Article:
The efforts of the women’s rights movement in Lebanon have remained unsuccessful for more than 70 years, says Hayat Mirshad, a member of the Democratic Women’s Association. The blame lies with feminists’ willingness to compromise, but also with women’s rights organisations’ hunt for sponsorship money. Juliane Metzker spoke to her in Beirut.
What are the differences between the women‘s rights movement in the Arab world, and those in Europe and America?
Hayat Mirshad: Of course the forms of discrimination differ between these places. But women all over the world basically suffer the same symptoms. Whether at work, in the family or within marriage – we are discriminated against constantly, everywhere. However successful a careerist a woman is – if she isn’t also a good housewife and mother, she automatically loses value in society. That’s the case in Lebanon just as it is in Europe and America.
In comparison with other Arab countries, Lebanon is quite liberal. The proportion of women at universities is just over 50 per cent. How emancipated are Lebanese women?
Mirshad: If you compare the rate of enlightenment on these issues among women in the capital, Beirut, with rural areas, I don’t see any significant differences. I meet a lot of female Lebanese senior managers and lawyers who don’t want to know or hear anything about sex discrimination or women’s rights. They want to be more economically independent than the women outside the big cities, but their mentality is patriarchal. And by denying women’s rights, whether consciously or unconsciously, they are allowing themselves to be oppressed by society.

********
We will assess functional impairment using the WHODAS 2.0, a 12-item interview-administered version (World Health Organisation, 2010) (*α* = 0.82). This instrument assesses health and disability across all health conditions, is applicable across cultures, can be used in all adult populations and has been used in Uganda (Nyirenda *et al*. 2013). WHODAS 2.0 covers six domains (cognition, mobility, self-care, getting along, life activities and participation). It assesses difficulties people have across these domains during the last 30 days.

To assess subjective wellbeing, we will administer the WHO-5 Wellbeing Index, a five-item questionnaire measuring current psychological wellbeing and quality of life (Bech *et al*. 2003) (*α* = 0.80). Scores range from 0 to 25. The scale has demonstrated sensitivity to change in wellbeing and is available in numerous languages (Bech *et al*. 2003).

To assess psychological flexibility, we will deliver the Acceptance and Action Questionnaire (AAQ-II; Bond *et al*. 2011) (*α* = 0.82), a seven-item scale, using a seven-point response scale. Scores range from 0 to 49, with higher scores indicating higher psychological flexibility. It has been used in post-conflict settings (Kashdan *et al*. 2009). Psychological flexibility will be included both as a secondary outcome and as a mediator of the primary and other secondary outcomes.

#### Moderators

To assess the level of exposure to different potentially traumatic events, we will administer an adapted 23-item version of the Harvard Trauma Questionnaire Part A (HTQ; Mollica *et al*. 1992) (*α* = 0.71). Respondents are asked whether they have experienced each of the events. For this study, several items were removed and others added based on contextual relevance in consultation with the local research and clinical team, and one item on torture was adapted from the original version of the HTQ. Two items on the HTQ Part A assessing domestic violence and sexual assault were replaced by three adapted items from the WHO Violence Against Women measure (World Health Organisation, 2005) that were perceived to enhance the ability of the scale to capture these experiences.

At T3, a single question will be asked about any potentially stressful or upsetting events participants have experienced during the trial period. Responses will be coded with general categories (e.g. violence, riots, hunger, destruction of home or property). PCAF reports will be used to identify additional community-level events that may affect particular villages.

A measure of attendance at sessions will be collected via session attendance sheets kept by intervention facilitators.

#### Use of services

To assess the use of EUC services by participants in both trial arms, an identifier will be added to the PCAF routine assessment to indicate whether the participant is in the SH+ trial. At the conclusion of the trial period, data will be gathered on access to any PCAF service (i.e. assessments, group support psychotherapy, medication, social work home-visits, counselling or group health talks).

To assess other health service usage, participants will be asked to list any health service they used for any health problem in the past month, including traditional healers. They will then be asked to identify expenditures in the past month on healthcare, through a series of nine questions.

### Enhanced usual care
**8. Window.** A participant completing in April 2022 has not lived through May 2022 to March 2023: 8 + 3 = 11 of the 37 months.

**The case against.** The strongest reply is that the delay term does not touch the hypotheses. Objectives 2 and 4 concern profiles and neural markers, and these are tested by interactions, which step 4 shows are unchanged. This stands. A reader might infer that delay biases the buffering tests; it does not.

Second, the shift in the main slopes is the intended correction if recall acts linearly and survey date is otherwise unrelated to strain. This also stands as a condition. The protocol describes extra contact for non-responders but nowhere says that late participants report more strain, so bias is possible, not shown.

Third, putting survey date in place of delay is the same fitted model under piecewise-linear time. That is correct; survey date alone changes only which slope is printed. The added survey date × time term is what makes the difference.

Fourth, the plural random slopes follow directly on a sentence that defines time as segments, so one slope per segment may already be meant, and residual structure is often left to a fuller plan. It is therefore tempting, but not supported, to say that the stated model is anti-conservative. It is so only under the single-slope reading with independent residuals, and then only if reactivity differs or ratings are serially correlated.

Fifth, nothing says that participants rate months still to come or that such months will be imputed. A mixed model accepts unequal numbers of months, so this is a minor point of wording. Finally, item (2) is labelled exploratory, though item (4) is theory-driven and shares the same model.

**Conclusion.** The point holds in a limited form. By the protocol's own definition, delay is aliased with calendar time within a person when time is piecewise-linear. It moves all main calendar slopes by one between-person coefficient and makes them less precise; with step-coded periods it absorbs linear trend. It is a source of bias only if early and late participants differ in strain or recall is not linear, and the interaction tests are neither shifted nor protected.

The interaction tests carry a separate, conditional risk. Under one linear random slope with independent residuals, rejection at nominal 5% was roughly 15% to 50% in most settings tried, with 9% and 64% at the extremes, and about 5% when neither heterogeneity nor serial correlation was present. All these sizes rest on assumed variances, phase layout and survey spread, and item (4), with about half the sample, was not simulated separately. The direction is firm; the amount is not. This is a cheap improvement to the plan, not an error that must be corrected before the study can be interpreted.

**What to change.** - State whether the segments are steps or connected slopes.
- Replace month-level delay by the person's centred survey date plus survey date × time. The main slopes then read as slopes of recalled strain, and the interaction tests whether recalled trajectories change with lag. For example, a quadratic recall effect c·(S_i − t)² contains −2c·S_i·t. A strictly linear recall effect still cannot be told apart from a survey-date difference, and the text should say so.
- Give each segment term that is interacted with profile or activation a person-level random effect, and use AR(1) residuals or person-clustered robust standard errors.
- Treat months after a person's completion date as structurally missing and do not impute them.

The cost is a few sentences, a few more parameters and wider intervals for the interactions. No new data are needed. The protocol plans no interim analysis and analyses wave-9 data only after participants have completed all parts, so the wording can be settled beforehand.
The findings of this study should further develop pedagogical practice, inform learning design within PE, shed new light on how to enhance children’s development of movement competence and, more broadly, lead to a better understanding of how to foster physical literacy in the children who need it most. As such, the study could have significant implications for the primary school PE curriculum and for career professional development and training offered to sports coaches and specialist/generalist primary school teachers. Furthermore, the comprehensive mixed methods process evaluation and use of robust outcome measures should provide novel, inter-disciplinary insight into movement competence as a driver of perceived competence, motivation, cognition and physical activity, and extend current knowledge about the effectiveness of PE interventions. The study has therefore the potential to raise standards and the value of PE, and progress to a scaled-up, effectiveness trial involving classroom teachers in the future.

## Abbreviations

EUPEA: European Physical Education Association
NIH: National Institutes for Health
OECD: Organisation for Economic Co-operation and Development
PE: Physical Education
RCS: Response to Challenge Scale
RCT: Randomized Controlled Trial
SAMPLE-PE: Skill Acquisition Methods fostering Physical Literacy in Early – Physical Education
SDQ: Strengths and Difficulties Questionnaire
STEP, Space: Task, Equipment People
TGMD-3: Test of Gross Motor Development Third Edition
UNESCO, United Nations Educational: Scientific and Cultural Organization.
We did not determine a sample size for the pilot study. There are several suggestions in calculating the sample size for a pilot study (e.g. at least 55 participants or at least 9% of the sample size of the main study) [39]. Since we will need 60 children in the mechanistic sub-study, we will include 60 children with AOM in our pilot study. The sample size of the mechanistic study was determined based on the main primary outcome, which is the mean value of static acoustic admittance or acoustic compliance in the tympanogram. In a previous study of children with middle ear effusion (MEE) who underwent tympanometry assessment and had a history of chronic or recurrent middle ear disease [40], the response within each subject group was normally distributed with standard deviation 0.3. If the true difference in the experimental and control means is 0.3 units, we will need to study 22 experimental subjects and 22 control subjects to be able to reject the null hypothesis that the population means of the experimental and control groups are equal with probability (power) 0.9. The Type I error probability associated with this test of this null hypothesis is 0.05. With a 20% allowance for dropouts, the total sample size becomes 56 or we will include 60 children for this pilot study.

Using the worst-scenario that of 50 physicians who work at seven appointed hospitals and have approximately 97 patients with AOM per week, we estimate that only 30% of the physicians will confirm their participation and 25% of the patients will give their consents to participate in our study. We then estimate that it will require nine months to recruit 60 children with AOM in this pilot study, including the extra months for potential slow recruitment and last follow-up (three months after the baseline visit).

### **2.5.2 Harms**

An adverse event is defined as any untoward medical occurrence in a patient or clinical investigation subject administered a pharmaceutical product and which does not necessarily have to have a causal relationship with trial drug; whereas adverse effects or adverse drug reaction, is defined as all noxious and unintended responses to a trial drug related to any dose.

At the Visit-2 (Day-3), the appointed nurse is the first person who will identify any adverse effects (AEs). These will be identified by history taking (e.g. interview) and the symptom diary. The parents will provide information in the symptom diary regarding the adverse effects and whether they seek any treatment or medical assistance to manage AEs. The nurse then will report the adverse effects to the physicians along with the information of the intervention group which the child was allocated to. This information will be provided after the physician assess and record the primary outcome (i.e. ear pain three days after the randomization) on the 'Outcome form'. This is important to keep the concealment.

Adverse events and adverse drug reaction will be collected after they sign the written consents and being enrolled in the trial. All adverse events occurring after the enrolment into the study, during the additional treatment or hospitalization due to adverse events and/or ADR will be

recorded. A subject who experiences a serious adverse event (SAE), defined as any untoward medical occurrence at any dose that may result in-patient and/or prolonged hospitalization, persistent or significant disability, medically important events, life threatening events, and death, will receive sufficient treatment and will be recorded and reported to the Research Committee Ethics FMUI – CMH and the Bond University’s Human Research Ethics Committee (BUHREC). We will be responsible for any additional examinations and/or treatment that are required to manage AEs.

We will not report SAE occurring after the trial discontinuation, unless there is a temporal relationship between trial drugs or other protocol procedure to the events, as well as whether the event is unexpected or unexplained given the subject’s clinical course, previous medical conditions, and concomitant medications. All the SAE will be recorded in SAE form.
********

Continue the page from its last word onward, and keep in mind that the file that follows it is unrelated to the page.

What educational work does your association do in Lebanon?
Mirshad: We offer seminars to women from all levels of society, where they learn about leadership qualities and economic independence, for example. We also campaign on a legal level. At the moment we’re working on a bill to prevent child marriage: up to now, family matters have been the sole preserve of the religious communities in Lebanon. And that means that in some places, young girls under the age of 18 are still getting married. Furthermore, there’s no law to protect women from sexual harassment. Rapes frequently go unreported. For one thing, because there is no legal ordinance to deal with it. For another, because these women are ashamed, and they’re frightened that the police will hold them responsible for what has happened. Society and their families drum into them the message that if they are the victim of a sexual assault, it’s entirely their fault.
Are there many feminist organisations campaigning for women‘s rights in Lebanon?
Mirshad: In my opinion there are too few women’s rights organisations here, but there are also a number of women’s groups with no feminist agenda. These groups work, for example, to strengthen women in the economy. To achieve that, they teach women English. And that’s it. But they don’t teach women that they have to fight for their rights. One of the reasons for this is that in Lebanon, and in the Arab world, feminism is still regarded as a western import, which means feminists aren’t taken seriously in society.
Counteracting this kind of prejudice requires a strong feminist collective…